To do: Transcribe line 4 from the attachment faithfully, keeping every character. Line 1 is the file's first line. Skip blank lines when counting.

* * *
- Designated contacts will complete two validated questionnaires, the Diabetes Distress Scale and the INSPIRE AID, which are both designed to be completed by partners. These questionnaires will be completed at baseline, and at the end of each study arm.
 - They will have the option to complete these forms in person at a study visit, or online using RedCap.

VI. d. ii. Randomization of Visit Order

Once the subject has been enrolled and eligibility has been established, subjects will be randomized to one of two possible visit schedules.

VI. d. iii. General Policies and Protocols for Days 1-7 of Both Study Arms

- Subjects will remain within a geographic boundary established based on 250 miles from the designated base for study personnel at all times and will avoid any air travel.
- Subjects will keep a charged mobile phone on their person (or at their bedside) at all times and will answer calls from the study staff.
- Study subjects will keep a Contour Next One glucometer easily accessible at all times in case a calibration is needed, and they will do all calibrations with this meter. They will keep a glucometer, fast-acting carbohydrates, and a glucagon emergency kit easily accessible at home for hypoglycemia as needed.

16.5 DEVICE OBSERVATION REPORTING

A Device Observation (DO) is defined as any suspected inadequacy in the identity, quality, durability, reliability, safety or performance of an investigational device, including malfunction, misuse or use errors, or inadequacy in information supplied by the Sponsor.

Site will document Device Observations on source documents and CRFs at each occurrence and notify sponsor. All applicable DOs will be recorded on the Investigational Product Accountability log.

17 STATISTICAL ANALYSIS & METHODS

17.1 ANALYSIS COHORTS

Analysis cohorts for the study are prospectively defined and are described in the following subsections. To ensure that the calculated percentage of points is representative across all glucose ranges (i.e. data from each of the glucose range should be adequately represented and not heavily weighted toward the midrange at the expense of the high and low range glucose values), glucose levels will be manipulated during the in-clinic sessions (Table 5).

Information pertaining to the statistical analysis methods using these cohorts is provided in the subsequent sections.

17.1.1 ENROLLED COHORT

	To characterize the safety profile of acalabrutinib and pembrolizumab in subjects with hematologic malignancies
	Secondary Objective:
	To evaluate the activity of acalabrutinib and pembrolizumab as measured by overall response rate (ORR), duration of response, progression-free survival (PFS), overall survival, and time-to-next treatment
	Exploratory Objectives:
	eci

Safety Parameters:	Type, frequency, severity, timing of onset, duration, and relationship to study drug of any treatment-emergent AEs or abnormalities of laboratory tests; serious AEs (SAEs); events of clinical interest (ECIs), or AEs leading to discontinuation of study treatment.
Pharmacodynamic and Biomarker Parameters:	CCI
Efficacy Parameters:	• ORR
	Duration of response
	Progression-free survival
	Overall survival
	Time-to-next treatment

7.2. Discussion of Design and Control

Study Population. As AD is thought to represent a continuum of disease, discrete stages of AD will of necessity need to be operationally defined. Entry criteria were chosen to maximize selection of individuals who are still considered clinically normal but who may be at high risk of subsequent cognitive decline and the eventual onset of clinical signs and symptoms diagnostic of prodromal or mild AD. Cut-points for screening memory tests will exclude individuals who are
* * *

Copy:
Once the subject has been enrolled and eligibility has been established, subjects will be randomized to one of two possible visit schedules.